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Reading food labels
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Reading food labels

Nutrition information panels and ingredients lists are a good way of comparing similar foods so you can choose the healthiest option.

Key takeaways

  • The quantity per 100g or ml column is best when comparing different brands of similar products.
  • When comparing products, look at the food as a whole, rather than deciding based on just one nutrient alone.
  • The ‘per serving’ value varies depending on the type of food and the brand. It doesn’t necessarily mean you eat the serve size specified on the pack. 
Almost all packaged foods are required to display a Nutrition Information Panel (NIP) on the packet. The information included on the NIP must meet government standards, so you can be sure that the information is reliable. 

Nutrition information panels and ingredients lists are a good way of comparing similar foods so you can choose the healthiest option.

How to read a food label



The first step is to find the nutrition information panel. It’s usually located on the back or side of the product packaging. Once you’ve found the nutrition information panel, the next step is to locate the ingredients – often they’re to the side or below the nutritional panel.

Nutrition information panels always list:

  • Energy (kilojoules)
  • Protein
  • Fat (total) 
  • Saturated fat 
  • Carbohydrate (total)
  • Sugars
  • Sodium
Other nutrients such as vitamins and minerals, fibre and other types of fat (unsaturated, trans, cholesterol) may also be listed.

Comparing products

When comparing products, look at the food as a whole, rather than deciding based on just one nutrient alone.
The quantity per 100g or ml column is best when comparing different brands of similar products.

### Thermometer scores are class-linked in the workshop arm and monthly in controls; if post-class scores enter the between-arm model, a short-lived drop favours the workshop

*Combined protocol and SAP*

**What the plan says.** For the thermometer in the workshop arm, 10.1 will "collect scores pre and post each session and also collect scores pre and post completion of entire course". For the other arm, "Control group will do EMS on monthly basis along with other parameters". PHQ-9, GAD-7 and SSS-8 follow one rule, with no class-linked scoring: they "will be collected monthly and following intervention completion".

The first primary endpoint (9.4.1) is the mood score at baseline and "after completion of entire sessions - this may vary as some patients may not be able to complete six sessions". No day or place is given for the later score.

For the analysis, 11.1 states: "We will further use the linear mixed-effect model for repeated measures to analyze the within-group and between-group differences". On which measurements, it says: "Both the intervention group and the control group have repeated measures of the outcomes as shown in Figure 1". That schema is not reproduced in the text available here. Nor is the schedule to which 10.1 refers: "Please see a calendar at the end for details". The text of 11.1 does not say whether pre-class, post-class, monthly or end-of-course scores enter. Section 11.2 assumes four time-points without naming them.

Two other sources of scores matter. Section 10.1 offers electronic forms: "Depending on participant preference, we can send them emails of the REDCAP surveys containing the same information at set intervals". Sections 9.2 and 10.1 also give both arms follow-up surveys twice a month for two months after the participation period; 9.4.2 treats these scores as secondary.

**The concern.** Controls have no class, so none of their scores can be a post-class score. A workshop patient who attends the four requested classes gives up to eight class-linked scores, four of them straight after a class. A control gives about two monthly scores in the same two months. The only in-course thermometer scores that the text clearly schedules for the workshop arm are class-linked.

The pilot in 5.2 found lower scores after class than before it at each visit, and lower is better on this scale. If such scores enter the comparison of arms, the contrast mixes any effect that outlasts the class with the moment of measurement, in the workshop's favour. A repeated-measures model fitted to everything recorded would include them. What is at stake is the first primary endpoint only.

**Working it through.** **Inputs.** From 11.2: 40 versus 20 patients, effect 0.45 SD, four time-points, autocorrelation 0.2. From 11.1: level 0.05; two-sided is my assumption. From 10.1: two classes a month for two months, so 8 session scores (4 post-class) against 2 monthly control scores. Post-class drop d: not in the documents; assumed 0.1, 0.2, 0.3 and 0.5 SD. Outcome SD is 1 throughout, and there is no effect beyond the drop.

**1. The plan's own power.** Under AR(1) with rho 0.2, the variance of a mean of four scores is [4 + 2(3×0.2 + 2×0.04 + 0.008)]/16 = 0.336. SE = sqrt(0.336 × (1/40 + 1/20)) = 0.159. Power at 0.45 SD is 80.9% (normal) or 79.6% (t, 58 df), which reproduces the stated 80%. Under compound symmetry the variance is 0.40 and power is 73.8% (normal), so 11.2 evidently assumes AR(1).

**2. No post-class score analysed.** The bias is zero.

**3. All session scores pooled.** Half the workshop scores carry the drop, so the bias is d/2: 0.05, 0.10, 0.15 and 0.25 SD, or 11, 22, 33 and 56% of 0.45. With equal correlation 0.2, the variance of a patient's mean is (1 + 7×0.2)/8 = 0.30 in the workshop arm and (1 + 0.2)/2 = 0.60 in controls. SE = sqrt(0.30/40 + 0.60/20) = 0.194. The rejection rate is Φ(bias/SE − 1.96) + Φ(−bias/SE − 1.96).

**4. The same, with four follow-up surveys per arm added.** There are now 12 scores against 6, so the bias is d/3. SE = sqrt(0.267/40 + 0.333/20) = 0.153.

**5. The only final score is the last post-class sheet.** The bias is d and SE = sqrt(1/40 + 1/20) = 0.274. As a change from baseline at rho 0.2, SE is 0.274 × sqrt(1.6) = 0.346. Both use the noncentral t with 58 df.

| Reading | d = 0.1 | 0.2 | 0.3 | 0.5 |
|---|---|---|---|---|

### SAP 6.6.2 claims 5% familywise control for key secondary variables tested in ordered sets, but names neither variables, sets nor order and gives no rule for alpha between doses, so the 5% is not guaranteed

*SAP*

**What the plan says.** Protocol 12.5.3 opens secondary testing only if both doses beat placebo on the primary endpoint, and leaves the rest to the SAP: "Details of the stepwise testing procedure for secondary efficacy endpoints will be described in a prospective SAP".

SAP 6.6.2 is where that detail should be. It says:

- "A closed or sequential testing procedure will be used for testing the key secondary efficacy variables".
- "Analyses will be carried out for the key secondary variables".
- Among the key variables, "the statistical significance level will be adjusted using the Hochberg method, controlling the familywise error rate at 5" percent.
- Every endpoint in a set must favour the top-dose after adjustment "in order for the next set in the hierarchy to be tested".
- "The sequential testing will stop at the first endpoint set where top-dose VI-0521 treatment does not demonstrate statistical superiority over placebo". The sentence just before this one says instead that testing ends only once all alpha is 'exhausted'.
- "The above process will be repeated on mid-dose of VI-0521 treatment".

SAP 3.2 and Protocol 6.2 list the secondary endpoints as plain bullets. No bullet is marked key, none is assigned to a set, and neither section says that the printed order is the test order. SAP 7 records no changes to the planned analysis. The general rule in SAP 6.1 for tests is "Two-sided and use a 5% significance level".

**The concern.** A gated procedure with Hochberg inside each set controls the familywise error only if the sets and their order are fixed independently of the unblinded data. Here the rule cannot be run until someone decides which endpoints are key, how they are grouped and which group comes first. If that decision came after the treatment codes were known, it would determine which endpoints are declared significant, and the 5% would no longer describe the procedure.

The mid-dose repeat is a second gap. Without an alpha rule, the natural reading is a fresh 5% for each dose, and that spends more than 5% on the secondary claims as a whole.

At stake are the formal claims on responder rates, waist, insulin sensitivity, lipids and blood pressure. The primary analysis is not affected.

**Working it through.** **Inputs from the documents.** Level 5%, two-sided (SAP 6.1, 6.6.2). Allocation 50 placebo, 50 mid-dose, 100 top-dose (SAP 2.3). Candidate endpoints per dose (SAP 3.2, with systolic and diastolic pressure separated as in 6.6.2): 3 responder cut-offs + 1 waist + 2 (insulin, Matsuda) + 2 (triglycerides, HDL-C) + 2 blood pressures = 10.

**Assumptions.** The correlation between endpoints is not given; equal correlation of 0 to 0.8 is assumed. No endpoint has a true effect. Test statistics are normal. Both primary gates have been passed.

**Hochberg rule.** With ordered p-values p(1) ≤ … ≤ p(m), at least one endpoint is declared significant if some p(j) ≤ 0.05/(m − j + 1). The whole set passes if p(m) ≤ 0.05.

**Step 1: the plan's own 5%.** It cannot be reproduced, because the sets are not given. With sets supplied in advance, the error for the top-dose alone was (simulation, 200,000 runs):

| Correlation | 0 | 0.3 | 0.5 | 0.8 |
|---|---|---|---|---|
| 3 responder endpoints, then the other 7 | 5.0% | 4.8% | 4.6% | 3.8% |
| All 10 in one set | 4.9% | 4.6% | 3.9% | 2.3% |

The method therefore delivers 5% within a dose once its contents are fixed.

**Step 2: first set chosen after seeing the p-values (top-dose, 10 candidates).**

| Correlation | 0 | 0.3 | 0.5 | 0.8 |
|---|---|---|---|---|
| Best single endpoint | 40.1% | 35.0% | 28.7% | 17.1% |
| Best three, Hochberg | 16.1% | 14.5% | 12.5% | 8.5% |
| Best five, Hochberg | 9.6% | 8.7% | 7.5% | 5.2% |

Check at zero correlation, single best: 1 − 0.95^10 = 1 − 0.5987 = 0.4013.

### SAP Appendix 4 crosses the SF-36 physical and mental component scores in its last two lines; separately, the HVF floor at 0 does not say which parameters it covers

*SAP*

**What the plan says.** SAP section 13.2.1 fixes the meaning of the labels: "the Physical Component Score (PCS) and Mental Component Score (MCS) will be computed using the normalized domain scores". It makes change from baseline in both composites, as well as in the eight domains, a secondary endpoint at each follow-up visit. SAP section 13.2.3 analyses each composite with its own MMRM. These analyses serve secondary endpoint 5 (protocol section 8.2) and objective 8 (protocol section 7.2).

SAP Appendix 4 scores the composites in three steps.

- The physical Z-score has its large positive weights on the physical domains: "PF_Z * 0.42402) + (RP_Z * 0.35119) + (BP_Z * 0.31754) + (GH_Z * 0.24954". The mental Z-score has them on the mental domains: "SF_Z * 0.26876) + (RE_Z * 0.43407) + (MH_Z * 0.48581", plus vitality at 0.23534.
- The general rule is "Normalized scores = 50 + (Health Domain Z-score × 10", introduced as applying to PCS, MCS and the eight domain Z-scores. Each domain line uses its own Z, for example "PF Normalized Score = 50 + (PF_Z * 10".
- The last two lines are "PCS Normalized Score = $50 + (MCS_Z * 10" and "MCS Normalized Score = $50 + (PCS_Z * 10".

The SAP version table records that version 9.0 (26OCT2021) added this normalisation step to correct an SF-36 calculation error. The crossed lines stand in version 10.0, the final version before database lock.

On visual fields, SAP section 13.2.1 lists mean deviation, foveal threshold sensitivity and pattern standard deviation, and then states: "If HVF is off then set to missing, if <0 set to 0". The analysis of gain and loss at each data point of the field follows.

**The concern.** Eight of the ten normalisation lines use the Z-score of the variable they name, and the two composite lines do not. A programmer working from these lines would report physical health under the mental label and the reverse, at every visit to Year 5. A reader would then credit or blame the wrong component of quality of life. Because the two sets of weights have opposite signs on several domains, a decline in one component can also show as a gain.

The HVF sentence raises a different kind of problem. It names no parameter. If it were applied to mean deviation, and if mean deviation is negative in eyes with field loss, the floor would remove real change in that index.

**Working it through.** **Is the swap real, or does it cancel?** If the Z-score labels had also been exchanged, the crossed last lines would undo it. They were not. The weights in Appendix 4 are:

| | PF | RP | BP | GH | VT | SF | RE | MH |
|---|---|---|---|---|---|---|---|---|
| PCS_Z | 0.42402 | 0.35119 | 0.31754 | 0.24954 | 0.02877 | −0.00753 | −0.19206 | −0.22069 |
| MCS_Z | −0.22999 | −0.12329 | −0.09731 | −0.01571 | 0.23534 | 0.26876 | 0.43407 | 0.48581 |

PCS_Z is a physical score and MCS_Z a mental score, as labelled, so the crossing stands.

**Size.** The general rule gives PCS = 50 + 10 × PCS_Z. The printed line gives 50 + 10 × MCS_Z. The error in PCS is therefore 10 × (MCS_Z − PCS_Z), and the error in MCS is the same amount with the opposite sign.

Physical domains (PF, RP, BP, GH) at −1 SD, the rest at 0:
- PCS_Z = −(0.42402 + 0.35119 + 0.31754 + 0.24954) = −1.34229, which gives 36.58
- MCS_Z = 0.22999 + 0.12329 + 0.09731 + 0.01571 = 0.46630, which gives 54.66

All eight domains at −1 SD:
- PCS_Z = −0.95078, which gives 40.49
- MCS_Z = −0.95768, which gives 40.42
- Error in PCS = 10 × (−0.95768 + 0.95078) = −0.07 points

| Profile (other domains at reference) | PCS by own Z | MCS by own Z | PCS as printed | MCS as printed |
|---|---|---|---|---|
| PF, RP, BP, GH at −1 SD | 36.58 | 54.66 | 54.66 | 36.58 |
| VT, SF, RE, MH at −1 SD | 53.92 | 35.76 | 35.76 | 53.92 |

The 'per serving' column can help you to understand the amount of nutrients you might be eating when you serve out that specific portion of the food.

It’s important to keep in mind that the ‘per serving’ value varies depending on the type of food and the brand. It doesn’t necessarily mean you eat the serve size specified on the pack. 

Fats

Use the per 100g or 100 ml column to compare similar products to choose the option with less saturated or trans fat – the unhealthy fats. Trans fat is often not listed on the nutrition information panel, which can make it hard to choose a healthy option.

Avoid foods with ‘partially hydrogenated’ vegetable oil or vegetable fat, animal fat, copha, palm oil and coconut oil listed in the ingredients list. For example, it is advisable to limit intake of foods like bakery goods such as sausage rolls, meat pies, cakes and biscuits. 


Learn more about adding healthy fats to your diet.

Sodium (salt)

When you read the Nutrition Information Panel (NIP), it’s important to remember that the salt content of the food product will be listed as ‘sodium’. 

To compare the sodium content of two similar products, you should read the “Per 100g” column of the NIP. 
To choose a ‘low salt’ food product, select one that has less than 120mg of sodium per 100g. 

Remember, eating too much sodium can put you at risk of developing high blood pressure and heart disease, which is why it’s important to know how to read the NIP so you can choose a lower sodium product.
Check the ingredient list for other names for salt, such as sodium, monosodium glutamate, and vegetable salt.

Read more about salt and heart health.

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